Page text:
London’s Tate Modern Celebrates 10 Years of Surprise Success

The Tate Modern museum celebrates its tenth birthday this week having firmly won a place among the must-see attractions of London.

When Queen Elizabeth II opened it on May 12, 2000 in a gargantuan former power station on the banks of the River Thames, few would have predicted the museum would attract more than 45 million visitors in its first decade.

It has hosted 52 temporary exhibitions featuring the work of the biggest names in modern art, including Edward Hopper, Frida Kahlo, Matisse, Picasso, Mark Rothko, Salvador Dali and Arshile Gorky.

Tate Modern filled a gap – before it opened London was the only major European city without a top-quality museum of modern art, perhaps because the British public was still suspicious of the genre.

Michael Craig Martin, a former Tate trustee and a conceptual artist, said people immediately took a liking to the openness of the enormous space.

“It’s hard not to remember just how much suspicion and unease there was about contemporary art before, whereas now it’s everywhere – it has become a part of the cultural life of the country in a way that was unimaginable 20 years ago, and the Tate has played a very big part in that,” he told the Daily Telegraph.

“I don’t think anybody imagined it would be as successful as it was. But from the minute the doors opened, people liked the place. It feels welcoming.”

The former Bankside power station, which closed in 1981, is a striking building constructed of more than four million brown bricks punctuated by a brick tower.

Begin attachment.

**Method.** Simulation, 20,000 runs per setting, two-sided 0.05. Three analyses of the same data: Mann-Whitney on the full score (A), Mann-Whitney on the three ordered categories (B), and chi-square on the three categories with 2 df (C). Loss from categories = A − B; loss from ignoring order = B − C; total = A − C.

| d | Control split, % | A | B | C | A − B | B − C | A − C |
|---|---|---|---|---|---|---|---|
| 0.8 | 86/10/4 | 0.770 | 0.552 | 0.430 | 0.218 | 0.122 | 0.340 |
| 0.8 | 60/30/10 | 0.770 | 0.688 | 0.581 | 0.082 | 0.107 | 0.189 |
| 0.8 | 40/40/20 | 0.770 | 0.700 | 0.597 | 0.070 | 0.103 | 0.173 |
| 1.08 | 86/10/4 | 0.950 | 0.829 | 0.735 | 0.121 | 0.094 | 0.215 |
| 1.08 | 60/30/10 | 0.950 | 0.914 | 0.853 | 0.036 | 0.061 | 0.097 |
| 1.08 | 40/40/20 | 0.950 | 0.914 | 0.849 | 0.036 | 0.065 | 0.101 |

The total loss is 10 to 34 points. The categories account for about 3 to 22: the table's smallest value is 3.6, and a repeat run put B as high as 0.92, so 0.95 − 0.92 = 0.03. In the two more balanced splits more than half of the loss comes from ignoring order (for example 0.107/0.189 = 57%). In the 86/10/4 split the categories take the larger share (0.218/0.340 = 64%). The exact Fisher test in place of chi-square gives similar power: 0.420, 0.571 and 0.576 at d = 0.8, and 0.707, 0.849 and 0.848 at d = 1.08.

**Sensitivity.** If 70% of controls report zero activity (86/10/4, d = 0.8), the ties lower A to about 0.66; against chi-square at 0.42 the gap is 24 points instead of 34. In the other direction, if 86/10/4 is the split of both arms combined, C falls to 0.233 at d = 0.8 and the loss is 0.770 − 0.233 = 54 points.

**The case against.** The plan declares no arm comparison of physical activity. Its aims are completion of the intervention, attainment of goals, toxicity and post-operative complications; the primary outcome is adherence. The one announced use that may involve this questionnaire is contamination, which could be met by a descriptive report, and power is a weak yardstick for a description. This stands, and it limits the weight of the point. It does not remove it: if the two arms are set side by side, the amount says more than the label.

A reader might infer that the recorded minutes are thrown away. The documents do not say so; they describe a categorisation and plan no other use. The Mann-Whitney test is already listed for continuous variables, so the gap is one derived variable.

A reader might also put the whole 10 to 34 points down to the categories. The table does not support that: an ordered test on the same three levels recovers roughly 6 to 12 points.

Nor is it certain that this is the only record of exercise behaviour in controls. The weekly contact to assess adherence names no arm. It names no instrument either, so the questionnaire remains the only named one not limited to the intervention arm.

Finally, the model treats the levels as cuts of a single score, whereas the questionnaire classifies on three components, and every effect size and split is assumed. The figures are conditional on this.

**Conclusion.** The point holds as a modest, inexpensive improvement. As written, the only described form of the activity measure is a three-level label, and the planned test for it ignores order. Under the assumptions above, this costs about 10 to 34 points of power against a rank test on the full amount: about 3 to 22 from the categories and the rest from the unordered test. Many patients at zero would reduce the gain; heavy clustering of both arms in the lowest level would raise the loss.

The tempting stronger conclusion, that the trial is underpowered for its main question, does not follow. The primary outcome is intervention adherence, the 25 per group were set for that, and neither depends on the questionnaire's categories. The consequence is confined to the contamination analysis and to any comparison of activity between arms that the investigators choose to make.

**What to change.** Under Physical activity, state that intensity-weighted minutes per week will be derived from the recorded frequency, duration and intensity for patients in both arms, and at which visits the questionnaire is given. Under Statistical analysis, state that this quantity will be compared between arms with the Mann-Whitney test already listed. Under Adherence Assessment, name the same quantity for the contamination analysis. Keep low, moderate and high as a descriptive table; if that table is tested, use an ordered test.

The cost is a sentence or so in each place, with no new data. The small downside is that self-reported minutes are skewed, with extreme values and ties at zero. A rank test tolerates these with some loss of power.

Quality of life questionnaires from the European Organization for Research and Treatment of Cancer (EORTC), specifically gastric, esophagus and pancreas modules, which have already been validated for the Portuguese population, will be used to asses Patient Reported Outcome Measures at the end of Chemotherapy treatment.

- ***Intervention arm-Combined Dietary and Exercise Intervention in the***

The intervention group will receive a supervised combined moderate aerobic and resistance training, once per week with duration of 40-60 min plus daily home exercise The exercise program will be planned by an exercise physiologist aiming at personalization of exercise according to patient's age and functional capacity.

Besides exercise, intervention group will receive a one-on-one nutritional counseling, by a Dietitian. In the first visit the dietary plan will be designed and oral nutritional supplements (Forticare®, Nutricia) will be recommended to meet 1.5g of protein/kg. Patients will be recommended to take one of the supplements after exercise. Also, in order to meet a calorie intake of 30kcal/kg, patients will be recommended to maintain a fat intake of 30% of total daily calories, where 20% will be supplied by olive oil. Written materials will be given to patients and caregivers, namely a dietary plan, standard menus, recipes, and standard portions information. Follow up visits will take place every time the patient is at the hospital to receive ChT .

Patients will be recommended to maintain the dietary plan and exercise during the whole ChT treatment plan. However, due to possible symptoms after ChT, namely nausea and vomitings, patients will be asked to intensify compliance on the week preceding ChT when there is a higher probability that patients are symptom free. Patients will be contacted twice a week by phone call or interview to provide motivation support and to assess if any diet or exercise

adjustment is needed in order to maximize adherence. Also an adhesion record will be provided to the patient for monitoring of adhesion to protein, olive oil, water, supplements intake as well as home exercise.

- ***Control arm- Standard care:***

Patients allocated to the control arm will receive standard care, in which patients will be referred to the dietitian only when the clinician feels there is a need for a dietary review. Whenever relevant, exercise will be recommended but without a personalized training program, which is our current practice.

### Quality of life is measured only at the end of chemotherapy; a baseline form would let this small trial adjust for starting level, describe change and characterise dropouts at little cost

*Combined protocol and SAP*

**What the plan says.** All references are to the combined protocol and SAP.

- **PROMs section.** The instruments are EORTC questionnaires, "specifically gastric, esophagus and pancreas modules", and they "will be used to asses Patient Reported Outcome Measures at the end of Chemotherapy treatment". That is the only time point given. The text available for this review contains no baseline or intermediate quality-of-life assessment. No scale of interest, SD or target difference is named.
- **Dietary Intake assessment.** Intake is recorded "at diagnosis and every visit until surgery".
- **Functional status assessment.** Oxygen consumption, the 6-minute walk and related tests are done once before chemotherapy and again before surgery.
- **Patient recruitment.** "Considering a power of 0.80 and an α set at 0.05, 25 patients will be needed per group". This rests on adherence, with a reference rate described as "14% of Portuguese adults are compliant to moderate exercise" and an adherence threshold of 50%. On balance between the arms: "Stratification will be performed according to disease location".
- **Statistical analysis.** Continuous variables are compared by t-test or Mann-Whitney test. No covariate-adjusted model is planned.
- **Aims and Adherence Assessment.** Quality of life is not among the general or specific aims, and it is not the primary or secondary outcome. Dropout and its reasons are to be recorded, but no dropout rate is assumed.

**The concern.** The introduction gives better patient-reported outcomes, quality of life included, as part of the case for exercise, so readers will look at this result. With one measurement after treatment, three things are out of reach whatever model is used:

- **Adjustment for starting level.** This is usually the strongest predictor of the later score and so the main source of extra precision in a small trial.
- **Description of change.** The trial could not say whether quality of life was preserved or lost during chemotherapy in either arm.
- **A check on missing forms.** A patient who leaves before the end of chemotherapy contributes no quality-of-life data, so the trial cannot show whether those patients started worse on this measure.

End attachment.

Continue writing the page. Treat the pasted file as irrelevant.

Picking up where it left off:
Its soaring Turbine Hall allows pieces of art to be displayed which would struggle to fit in many other museums in the world, such as Indian-born sculptor Anish Kapoor’s expansive red steel and PVC installation, Marsyas, a hit with the public in 2002.

More recently Miroslaw Balka’s Big Black Box, where visitors were invited to walk ‘blind’ into total darkness, has attracted a lot of attention.

The Tate says the museum, whose main collections are free to visit, hosts five million visitors a year in a building which though vast was designed for just two million a year.

A new building will be added to provide additional gallery space at a cost of £215 million (US$318 million). It is expected to open in 2012.

Five days of special events are planned to mark the anniversary. A procession of 300 school pupils symbolising visitors from around the world will march through the surrounding London borough of Southwark on Wednesday.

And a suitably giant birthday cake will be cut for visitors to share.

Then from Friday to Sunday, the Turbine Hall will be the scene for a “festival of 70 international art collectives from Shanghai to Rio.”

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